The Federation responds to today's Immigration policy statement

February 19, 2020

Responding to the UK government's policy statement on the UK's future immigration system, Caroline Norbury, CEO of the Creative Industries Federation, said:

"The immigration system proposed by the government today, for both long-term and temporary migration, is not the broad outward-facing system that is necessary to attract the international creative talent vital to our sector. The concerns highlighted by the sector to the Migration Advisory Committee last autumn have not been addressed and it is additionally worrying that we understand the government intends to bring this bill to parliament in the next 2-3 weeks, without the normal period of consultation.

Although it is theoretically ‘points-based’, the reality is that it will be impossible to accrue enough points with a salary below £25,600 (without a PhD) unless the role is on the shortage occupation list; a list which excludes many highly-valued creative professions.  In our sector, high skill levels do not always equate to high salaries and there needs to be recognition of sector-specific means of assessment including auditions, work experience and portfolios.

Determining immigration priorities purely in terms of shortages does not recognise the inherent value of international talent. Many creative professionals who come to the UK have highly specialised skills or bring with them specific knowledge of cultures and languages that are vital to engage with a global audience. They are essential to ensure the international artistic collaborations that enhance our lives at home and grow the UK’s soft power abroad.

The proposed salary threshold is particularly unsuitable for international freelancers working long-term in the UK. One in three workers in the creative industries is a freelancer (compared to the national average of one in seven).  These individuals would still have to earn at least £25,600 each year despite the natural income fluctuations expected from working across multiple projects.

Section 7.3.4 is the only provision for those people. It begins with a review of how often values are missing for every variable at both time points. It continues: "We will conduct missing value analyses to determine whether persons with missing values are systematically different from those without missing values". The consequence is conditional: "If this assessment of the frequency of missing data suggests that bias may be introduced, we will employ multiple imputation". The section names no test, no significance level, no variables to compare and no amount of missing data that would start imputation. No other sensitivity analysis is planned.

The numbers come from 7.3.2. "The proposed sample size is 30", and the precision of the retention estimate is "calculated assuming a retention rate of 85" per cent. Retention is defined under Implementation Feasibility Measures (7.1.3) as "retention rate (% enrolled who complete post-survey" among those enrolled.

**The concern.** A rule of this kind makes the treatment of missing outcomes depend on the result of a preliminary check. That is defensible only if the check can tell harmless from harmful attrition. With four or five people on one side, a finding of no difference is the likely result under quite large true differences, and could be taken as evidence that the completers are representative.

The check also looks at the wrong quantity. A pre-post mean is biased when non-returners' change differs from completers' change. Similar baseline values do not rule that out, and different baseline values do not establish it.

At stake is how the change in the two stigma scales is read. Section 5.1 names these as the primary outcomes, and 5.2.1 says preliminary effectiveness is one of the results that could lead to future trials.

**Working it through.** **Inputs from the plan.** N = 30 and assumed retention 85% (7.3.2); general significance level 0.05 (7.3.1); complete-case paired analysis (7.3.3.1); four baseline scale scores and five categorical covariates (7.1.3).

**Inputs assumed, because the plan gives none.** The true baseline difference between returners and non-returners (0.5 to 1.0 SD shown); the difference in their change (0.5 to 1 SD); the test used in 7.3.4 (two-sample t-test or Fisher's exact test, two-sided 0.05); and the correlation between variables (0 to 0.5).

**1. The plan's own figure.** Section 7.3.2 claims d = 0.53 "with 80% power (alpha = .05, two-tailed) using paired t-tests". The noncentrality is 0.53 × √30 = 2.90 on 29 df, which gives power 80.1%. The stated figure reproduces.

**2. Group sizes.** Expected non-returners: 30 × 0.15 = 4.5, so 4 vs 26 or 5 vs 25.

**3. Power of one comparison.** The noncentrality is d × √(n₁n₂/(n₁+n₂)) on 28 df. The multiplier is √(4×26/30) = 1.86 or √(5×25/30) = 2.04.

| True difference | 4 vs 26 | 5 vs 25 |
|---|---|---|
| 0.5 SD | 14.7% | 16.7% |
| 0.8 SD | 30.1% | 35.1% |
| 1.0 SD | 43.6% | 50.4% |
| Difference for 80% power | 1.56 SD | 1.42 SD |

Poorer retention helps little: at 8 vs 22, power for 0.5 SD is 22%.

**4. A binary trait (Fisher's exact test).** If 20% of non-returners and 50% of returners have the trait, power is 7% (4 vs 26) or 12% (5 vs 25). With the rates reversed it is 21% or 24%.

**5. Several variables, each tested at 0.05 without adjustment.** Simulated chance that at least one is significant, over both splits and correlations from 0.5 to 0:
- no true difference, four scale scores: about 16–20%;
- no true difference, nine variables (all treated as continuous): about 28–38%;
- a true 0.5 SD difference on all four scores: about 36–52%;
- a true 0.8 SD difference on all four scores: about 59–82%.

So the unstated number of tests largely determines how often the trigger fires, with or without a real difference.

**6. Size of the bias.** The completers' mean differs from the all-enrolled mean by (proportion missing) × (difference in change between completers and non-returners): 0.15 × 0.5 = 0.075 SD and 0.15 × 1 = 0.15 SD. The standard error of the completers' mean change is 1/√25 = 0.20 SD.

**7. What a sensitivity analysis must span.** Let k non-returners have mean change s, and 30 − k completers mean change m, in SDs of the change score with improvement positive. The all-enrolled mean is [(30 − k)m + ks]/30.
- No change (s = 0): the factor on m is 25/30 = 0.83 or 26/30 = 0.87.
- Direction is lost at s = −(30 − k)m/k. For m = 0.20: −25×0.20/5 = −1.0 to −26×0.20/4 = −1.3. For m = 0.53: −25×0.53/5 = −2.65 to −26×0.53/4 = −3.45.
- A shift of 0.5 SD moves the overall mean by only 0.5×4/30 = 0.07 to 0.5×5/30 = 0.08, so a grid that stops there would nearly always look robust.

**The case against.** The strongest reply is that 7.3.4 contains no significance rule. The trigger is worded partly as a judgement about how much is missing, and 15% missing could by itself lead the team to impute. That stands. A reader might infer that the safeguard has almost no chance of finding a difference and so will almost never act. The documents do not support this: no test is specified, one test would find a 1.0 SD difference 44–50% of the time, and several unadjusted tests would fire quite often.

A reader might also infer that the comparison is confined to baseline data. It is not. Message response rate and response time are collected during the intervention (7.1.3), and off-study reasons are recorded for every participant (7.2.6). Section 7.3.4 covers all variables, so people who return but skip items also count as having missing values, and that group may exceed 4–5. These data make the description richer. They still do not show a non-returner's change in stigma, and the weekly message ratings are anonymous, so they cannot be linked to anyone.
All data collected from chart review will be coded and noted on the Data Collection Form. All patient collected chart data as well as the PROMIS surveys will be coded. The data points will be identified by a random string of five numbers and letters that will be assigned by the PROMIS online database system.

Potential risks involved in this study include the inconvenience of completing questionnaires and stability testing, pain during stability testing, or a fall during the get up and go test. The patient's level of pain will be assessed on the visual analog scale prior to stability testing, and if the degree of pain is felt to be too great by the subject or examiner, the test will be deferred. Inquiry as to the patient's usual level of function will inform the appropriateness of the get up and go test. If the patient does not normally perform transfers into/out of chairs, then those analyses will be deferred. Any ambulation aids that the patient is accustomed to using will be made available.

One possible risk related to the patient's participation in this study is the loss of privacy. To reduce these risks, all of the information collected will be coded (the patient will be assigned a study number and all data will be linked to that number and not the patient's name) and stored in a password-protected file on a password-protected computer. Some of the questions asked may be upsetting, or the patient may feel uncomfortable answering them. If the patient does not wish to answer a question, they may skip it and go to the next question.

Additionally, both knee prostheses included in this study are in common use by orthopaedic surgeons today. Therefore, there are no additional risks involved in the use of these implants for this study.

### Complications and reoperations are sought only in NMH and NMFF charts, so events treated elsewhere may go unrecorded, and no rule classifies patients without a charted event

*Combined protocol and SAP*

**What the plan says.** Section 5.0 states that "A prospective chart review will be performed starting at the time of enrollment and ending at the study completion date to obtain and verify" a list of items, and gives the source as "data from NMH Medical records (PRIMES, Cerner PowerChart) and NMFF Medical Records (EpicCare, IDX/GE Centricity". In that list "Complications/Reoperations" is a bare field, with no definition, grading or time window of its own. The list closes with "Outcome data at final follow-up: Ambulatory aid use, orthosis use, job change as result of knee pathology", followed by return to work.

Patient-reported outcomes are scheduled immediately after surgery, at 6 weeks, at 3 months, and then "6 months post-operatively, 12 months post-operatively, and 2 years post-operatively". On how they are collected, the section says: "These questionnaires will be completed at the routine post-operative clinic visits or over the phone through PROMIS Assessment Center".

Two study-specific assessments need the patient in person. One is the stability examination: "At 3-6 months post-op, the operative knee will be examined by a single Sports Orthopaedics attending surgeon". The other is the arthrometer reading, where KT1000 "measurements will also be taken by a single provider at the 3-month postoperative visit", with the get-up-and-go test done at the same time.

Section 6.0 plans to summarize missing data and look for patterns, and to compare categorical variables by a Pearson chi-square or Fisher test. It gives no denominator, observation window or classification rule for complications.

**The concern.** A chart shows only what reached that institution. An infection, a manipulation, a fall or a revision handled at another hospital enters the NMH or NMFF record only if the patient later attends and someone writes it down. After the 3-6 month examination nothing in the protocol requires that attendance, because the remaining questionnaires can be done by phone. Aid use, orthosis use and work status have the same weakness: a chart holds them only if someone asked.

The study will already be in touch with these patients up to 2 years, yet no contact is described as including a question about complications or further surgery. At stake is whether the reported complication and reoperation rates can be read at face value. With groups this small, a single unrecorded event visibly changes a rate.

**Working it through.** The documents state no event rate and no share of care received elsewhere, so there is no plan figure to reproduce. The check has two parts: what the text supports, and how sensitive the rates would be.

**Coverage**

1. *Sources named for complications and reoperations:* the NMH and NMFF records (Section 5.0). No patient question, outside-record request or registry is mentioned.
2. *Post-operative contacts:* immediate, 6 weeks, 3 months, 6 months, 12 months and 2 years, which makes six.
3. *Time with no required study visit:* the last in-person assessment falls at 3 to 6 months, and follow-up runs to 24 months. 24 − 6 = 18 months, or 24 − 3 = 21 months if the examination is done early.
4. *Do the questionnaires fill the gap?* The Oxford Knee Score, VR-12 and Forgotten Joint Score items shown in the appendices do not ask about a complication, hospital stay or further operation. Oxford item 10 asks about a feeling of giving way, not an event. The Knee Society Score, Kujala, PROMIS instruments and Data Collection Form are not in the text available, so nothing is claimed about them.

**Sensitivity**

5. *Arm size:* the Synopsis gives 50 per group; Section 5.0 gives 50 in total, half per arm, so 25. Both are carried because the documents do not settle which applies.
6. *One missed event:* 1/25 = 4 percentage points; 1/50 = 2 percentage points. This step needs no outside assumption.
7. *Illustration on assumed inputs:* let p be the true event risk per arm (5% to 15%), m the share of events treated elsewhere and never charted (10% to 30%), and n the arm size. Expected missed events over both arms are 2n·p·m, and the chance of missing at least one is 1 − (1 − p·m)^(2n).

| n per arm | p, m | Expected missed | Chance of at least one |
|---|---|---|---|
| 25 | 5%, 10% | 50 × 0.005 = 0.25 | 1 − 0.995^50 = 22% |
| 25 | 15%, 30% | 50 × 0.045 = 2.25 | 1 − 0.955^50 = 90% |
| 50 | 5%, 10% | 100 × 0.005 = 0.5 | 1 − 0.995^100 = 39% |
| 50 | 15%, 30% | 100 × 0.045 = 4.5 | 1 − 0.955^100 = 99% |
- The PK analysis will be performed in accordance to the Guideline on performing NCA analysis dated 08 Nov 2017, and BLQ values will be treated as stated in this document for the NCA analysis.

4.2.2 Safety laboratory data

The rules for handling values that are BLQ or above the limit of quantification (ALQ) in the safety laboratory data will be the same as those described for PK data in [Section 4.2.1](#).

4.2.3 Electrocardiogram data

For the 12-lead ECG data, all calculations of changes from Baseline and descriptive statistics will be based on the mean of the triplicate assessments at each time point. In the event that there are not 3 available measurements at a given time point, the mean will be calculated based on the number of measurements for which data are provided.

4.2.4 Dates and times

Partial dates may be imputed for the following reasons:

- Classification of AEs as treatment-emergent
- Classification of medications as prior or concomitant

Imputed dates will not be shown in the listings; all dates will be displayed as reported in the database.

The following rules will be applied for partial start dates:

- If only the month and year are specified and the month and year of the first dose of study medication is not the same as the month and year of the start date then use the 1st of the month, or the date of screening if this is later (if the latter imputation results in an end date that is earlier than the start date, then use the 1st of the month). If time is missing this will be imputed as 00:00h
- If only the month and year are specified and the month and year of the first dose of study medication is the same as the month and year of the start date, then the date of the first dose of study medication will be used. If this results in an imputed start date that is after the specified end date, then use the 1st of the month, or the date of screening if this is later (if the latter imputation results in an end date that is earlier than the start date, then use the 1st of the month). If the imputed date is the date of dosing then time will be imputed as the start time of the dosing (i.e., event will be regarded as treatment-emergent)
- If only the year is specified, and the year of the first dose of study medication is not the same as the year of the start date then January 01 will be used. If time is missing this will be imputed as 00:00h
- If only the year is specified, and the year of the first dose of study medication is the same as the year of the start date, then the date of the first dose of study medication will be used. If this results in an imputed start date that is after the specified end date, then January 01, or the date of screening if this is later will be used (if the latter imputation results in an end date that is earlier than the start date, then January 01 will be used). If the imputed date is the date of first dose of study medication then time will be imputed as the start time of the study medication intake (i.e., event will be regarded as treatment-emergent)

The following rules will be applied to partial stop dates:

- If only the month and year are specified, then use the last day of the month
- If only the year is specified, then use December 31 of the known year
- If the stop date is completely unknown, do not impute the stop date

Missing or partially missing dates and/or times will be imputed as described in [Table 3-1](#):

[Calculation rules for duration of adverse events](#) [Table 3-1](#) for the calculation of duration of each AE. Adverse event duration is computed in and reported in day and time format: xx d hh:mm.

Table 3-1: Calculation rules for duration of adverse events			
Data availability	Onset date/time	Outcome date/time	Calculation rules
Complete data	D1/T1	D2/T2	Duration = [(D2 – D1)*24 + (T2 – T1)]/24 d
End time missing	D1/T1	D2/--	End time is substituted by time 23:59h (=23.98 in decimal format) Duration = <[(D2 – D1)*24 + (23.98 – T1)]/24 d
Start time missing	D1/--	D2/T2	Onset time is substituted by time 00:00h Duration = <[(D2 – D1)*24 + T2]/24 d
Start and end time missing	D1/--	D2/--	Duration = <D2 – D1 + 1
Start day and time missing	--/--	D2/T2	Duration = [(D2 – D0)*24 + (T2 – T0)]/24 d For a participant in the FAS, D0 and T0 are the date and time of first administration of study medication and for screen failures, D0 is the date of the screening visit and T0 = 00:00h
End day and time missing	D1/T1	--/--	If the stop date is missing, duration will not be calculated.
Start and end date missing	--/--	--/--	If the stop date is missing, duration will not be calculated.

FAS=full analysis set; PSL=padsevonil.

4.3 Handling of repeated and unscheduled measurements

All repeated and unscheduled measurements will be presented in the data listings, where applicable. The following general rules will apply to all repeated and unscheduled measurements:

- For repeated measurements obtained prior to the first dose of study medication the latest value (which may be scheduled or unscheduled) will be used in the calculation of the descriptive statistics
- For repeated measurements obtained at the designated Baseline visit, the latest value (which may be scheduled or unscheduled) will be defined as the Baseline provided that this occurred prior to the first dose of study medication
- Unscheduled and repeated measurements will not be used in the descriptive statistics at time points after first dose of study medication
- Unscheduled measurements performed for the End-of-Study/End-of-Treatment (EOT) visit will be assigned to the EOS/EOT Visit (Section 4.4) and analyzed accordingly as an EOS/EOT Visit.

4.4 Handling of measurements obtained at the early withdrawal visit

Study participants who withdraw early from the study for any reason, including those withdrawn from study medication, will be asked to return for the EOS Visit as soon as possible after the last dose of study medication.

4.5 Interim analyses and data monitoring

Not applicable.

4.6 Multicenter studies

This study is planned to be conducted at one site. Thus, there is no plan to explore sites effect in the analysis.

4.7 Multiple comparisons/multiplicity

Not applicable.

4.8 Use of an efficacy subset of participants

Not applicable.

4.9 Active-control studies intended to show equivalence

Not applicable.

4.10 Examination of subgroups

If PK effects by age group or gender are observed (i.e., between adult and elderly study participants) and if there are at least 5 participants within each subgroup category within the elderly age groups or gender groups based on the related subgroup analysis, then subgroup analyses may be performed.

The government also proposes that the route for temporary workers from the EU will be brought in line with rules that currently apply to non-EEA nationals. Given the project and performance-based nature of our sector, this has the power to be hugely damaging for the creative industries. 95% of creative businesses employ fewer than 10 people, relying on specialist temporary workers including casts for productions, artists at festivals, stylists for fashion campaigns, and more.  The cost for each individual temporary worker’s visa would be more than £200. For creative organisations, these costs can easily multiply to become completely unmanageable.

The report states that ‘The UK already attracts world class artists, entertainers and musicians and we will continue to do so in the future’.  Unless mitigating steps are taken to protect the creative sector, ahead of the end of the transition period on 31 December, it is unclear how this will remain the case.  

We continue to call on government to implement a flexible points-based system, which supports the growth of our  £111.7 billion creative industries and maintains the UK’s position on the world stage.  Government must engage closely with industry prior to implementing these proposed changes."

Our position papers on the future of the UK’s immigration system are available on request from policy and public affairs manager, Hari Prabu, at If you’re a member and would like to get involved with our work on global talent, contact Hari to find out how.

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